The American Dream has been reshaped and redefined over the years, morphing from a yearning for freedom to a desire for land to aspirations of homeownership. It is the last of those upon which we have most often fixated since the mid-20th Century: What better dream than to have a place of your own? That has been the Holy Grail, the line of demarcation between prosperity and paucity.
But now there are signs the dream is changing again, that because of various factors — the economic strains facing Millennials, an aging population and the appeal of urban areas — homeownership does not hold the allure it once did while renting has become increasingly appealing. In July 2019, in fact, the occupancy rate in multifamily properties across the nation reached 96.2 percent, its highest since 2000. (The rate slipped only slightly by year’s end, to 95.8 percent; in Chicago, the respective rates for Class A and Class B properties stood at 94.9 percent and 94.8 percent.)
Millennials are the biggest drivers of this trend, as they are cautious investors, slower to marry than previous generations and (as much as anything else) overburdened by student debt: Between them, they owe a staggering $1.5 trillion, or approximately $33,000 a person.
As of 2016, just one in three Millennials owned homes, compared to half of Baby Boomers and half of Generation Xers at a similar age. Moreover, surveys show that between 12 percent and 24 percent of Millennials have little or no intention of ever owning their own digs.
Yet that only begins to tell the tale. The other significant part of the equation is that Empty Nesters are showing an increasing preference for multifamily living. Between 2007 and 2017 there was a 38 percent increase in the number of people between the ages of 55 and 64 who rented, the largest spike of any age group in that time span.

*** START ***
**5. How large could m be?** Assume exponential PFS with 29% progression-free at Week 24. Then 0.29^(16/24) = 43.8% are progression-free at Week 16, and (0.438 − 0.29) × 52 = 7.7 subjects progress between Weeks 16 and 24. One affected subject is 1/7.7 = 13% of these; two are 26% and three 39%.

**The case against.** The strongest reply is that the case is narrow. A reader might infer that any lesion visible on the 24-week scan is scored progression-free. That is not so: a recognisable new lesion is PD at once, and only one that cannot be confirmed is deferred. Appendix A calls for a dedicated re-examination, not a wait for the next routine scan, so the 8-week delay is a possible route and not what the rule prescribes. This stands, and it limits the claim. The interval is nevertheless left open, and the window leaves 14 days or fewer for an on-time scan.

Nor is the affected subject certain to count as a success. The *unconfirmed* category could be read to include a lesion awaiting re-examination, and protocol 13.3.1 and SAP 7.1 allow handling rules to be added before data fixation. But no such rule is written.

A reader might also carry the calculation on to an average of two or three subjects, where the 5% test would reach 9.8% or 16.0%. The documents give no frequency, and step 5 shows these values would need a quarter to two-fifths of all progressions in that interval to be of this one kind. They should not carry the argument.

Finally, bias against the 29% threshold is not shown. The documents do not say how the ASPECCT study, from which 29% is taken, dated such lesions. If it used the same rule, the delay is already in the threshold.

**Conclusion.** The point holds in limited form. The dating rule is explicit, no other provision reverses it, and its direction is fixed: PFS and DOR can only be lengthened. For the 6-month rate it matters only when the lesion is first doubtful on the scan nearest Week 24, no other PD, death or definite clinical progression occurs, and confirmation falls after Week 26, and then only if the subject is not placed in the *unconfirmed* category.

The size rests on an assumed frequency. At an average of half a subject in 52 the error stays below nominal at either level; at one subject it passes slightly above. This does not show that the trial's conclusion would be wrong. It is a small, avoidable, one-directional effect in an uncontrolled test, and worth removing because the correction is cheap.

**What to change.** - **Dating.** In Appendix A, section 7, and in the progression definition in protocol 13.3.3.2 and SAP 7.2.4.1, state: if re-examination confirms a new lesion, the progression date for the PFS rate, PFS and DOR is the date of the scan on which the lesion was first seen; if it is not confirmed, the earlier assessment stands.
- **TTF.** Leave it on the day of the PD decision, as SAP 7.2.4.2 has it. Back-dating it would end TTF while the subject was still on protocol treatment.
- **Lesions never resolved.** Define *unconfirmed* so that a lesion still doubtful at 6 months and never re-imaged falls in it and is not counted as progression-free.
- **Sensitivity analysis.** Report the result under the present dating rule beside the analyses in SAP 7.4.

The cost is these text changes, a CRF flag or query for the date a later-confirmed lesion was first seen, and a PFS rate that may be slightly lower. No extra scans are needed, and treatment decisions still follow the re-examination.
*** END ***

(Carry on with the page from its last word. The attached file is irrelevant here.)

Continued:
The result is that between 2005 and 2016, renters comprised 91 percent of all new households, and currently occupy 87 percent of the apartments in multifamily properties.
Some of the Nesters’ reasons for renting are the same as those of Millennials: They want such things as convenience, walkability and the cultural vibrancy cities offer. They also want some of the same amenities, like fitness centers, common areas, and green spaces.
But the older group is also seeking certain age-specific bells and whistles, like handrails in the shower, top-grade lighting or non-skid flooring. And property owners, aware of the wealth, stability and reliability of such renters, can be expected to accommodate them. Consider a 12-story apartment building called Centrum, in the Chicago suburb of Evanston. When it opened in 2017, one-third of the 101 units were rented to those between the ages of 50 and 65.
More to follow, there and everywhere else. It is expected that by 2030, 21 percent of the American population will be 65 or older, up from 15 percent in 2014 — already an all-time high. Those in that age cohort will have specific needs, obviously. And they continue to have their own idea of what the American Dream should look like in this day and age.